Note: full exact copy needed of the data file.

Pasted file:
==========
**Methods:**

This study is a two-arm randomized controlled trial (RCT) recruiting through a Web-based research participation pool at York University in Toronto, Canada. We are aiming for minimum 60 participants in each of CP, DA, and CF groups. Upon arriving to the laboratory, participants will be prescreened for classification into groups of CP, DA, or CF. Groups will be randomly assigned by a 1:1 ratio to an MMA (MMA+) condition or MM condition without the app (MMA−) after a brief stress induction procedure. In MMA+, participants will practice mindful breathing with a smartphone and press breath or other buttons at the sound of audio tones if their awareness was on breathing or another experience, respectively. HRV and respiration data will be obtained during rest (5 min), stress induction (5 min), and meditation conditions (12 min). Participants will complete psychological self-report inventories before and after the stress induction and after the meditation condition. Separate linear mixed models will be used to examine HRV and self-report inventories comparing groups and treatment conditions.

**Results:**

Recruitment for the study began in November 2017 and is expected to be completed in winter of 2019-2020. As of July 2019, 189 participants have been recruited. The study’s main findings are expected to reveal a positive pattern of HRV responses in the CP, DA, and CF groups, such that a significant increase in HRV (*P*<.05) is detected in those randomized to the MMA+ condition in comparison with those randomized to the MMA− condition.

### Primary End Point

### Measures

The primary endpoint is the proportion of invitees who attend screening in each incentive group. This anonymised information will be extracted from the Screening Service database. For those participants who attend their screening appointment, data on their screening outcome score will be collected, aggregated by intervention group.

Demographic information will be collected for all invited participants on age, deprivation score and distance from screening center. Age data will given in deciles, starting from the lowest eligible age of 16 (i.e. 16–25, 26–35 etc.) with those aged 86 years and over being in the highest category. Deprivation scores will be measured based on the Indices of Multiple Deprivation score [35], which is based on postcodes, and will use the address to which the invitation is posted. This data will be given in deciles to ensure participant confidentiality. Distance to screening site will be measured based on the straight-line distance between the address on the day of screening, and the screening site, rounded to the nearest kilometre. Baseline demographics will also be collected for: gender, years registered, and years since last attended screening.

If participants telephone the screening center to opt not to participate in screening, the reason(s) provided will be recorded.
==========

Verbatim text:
**Methods:**

This study is a two-arm randomized controlled trial (RCT) recruiting through a Web-based research participation pool at York University in Toronto, Canada. We are aiming for minimum 60 participants in each of CP, DA, and CF groups. Upon arriving to the laboratory, participants will be prescreened for classification into groups of CP, DA, or CF. Groups will be randomly assigned by a 1:1 ratio to an MMA (MMA+) condition or MM condition without the app (MMA−) after a brief stress induction procedure. In MMA+, participants will practice mindful breathing with a smartphone and press breath or other buttons at the sound of audio tones if their awareness was on breathing or another experience, respectively. HRV and respiration data will be obtained during rest (5 min), stress induction (5 min), and meditation conditions (12 min). Participants will complete psychological self-report inventories before and after the stress induction and after the meditation condition. Separate linear mixed models will be used to examine HRV and self-report inventories comparing groups and treatment conditions.

**Results:**

Recruitment for the study began in November 2017 and is expected to be completed in winter of 2019-2020. As of July 2019, 189 participants have been recruited. The study’s main findings are expected to reveal a positive pattern of HRV responses in the CP, DA, and CF groups, such that a significant increase in HRV (*P*<.05) is detected in those randomized to the MMA+ condition in comparison with those randomized to the MMA− condition.

### Primary End Point

### Measures

The primary endpoint is the proportion of invitees who attend screening in each incentive group. This anonymised information will be extracted from the Screening Service database. For those participants who attend their screening appointment, data on their screening outcome score will be collected, aggregated by intervention group.

Demographic information will be collected for all invited participants on age, deprivation score and distance from screening center. Age data will given in deciles, starting from the lowest eligible age of 16 (i.e. 16–25, 26–35 etc.) with those aged 86 years and over being in the highest category. Deprivation scores will be measured based on the Indices of Multiple Deprivation score [35], which is based on postcodes, and will use the address to which the invitation is posted. This data will be given in deciles to ensure participant confidentiality. Distance to screening site will be measured based on the straight-line distance between the address on the day of screening, and the screening site, rounded to the nearest kilometre. Baseline demographics will also be collected for: gender, years registered, and years since last attended screening.

If participants telephone the screening center to opt not to participate in screening, the reason(s) provided will be recorded.